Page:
From Amateur to Blooming Master 2007
Posted By: Misty Christner (email)
Date: 6/20/2018 at 12:45:48
Source: The Hawk Eye 7/8/2007
From Amateur to Blooming Master
By Randy Petersen
Perry Fletcher was an avid gardener long before he considered becoming a master gardener. Gardening was an informal hobby he and his late wife, Shirley, shared for years, whether it was growing food or flowers at their rural Wapello home.
"We always had a big garden," he said.
A few years after she died, Fletcher met a friend, Joan Dinnel, through the local hospice support group. They also bonded over an interest in gardening. She was a master gardener from Iowa City, and soon he was tagging along on garden tours, classes and club meetings.
When Louisa County decided to offer a master gardening class, Fletcher didn't think twice. "I jumped right in," he said.
As a longtime amateur gardener, Fletcher quickly began to learn new aspects of his hobby. Forty hours of classes provided training in all aspects of gardening. Beyond when and where to plant, there were insects, diseases, soil modifications and a host of other elements to consider. Through the classes, Fletcher said he learned one big lesson about his own gardens. "I made a lot of mistakes, and I'm trying to correct those," he said.
As an example, he points to a small pond he built at the side of his house. The water's not as clear as he would have liked and it has needed adjustments since it was installed. The problem, Fletcher admits, is that he built it before taking a class. Now, he said he'd likely do things in a different order.
In his overall landscape, however, Fletcher also has learned to balance "the right way" with what actually works for him. "There are a lot of things they said I was doing wrong," he said of the instructors in the master gardener class. "I realize I had some problems."
At the same time, he said he saw that some of his "wrong" actions were actually working in his gardens. He said he hopes better success will come from balancing what has worked in the past with new lessons from the master gardener class.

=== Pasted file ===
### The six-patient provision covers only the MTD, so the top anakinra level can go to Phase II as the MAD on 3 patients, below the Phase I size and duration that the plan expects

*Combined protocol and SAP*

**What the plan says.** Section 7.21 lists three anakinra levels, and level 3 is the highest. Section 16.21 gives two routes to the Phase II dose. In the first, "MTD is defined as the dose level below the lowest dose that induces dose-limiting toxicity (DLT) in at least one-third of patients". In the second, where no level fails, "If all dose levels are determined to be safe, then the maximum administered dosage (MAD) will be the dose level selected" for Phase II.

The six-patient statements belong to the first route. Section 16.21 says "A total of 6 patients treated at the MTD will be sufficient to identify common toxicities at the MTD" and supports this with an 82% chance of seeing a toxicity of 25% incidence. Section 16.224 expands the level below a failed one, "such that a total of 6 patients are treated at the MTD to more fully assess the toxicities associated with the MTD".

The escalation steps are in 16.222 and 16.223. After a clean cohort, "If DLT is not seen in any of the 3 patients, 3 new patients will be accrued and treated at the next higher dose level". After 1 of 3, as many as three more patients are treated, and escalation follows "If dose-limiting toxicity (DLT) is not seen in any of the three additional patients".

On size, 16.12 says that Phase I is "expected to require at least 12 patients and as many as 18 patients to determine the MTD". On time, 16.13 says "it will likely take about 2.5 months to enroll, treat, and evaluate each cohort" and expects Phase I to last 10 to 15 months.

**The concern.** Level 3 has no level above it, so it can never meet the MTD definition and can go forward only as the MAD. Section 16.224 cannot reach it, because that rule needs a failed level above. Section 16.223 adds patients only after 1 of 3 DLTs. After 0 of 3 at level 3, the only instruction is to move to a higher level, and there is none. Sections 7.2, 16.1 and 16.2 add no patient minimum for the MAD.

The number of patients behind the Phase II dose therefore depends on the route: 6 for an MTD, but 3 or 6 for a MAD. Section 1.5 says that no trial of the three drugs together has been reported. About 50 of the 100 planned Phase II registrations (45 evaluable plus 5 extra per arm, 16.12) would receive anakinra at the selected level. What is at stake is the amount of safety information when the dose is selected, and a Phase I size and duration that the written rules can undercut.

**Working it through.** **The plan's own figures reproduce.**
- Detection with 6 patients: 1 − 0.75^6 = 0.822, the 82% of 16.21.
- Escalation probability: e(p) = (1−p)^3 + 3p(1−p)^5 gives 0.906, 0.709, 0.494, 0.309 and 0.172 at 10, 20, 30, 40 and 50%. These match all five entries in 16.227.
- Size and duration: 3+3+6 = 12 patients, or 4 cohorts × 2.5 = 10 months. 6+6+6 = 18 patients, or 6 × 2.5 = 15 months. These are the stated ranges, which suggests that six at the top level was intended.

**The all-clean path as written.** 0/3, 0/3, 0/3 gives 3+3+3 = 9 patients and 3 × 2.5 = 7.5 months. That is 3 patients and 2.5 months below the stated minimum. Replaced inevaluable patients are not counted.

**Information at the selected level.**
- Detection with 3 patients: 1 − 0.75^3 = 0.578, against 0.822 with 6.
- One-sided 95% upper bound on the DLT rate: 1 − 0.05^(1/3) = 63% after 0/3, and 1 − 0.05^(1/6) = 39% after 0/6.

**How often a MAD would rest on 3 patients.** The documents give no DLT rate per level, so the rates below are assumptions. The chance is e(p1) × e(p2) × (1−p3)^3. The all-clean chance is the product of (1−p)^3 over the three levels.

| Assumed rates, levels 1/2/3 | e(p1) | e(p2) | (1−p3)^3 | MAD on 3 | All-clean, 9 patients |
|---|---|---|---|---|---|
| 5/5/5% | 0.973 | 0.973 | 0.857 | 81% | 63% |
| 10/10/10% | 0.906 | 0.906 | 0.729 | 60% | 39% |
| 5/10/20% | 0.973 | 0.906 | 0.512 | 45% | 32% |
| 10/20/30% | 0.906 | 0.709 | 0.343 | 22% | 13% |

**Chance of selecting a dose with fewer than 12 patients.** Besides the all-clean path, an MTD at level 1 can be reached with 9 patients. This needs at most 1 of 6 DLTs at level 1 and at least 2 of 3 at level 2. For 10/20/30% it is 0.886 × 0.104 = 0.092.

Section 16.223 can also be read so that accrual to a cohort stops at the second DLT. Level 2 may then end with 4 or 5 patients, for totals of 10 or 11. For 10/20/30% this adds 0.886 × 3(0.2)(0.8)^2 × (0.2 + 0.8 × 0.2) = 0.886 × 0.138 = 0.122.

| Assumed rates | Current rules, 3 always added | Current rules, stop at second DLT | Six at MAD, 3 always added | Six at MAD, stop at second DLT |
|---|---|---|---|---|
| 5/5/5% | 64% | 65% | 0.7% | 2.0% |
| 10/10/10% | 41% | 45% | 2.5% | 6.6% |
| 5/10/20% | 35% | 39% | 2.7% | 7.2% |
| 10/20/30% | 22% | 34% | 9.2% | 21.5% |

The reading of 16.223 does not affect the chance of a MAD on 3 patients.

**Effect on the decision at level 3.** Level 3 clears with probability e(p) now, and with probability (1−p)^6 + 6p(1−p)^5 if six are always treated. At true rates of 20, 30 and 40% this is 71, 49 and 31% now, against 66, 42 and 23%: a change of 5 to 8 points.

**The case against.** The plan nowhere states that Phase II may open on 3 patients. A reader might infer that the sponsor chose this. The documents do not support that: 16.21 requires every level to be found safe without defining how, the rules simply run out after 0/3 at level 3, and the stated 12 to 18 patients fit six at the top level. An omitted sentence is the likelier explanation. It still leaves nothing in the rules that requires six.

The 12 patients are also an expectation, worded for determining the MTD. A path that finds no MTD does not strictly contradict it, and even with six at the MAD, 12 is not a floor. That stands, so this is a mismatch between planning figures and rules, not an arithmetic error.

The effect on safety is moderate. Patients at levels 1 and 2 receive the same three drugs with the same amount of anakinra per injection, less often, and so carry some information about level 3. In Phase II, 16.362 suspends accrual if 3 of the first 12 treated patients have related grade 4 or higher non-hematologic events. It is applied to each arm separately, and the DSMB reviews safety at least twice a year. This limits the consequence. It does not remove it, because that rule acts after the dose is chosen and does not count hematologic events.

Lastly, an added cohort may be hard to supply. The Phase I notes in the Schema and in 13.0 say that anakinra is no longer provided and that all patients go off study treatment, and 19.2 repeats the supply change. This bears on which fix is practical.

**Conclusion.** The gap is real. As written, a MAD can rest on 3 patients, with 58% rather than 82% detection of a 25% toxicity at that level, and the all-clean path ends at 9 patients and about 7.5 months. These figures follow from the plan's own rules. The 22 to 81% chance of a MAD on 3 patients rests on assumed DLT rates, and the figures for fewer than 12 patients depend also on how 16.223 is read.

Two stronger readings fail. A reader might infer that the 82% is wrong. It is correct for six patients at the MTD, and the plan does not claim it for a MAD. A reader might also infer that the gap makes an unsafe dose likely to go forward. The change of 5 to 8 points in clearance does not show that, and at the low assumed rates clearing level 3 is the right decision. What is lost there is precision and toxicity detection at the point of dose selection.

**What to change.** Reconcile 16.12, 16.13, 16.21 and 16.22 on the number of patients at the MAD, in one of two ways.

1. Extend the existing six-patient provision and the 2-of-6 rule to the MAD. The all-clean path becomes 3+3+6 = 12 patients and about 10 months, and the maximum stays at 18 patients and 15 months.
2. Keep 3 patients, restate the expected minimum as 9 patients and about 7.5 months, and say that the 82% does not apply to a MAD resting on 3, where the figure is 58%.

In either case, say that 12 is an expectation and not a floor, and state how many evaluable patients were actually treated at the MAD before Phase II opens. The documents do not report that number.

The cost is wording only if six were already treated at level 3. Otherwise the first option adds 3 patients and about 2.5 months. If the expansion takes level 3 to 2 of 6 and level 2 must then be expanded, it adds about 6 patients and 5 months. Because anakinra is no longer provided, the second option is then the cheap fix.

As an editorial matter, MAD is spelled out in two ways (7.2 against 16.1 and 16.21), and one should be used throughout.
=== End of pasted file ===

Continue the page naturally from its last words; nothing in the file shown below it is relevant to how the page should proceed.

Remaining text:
While he had the knowledge as the first plants of spring bloomed this year, Fletcher said he wasn't able to put too much into practice. A hip replacement had him on crutches for most of the early growing season and two rods in his back limited his movement even more. As a result, his vegetable gardening is limited to some tomatoes and peppers, making this the first year since he moved into the house in 1969 that there are no potatoes growing among the plants. Additionally, he had to put off plans to redo his flowerbeds, attack a new crop of weeds and transplant bushes.
Still, the avid gardener hasn't let his ailments completely stop him. Help from family and friends has kept most of the overgrowth under control, and Fletcher has used his own down time to start his master gardener volunteer project.
Each master gardener student must volunteer 40 hours before becoming a full-fledged master gardener. For Fletcher, most of those hours will be spend designing and implementing a new landscape for the Wapello public library.
Starting the redesign project, Palmer drew on all he had learned from his master gardener classes, but he also kept in mind that the new garden didn't only have to meet his standards. The design had to be approved by the library board and meet expectations of the public. In designing the public space, he again drew encouragement and advice from Dinnel. The pair selected plants and a design that could be kept clean and orderly throughout the year. Current evergreens tended to collect trash in the space. Fletcher wanted to find a design that made cleaning easier.
He also chose perennials that would be easy to care for throughout years to come. Some of the selections included Stella de Oro daylillies and a variety of coral bells. Other changes Fletcher plans for the library space is placing concrete blocks under the existing bike rack to make future mowing easier and possibly adding ornamental grasses to the plan.
As he slowly recovers from his recent surgery, Fletcher said he's looking forward to moving ahead with the library project, as well as his own garden. Once both are back in shape, he said he has no doubt that they will continue to keep him busy and content for years to come.
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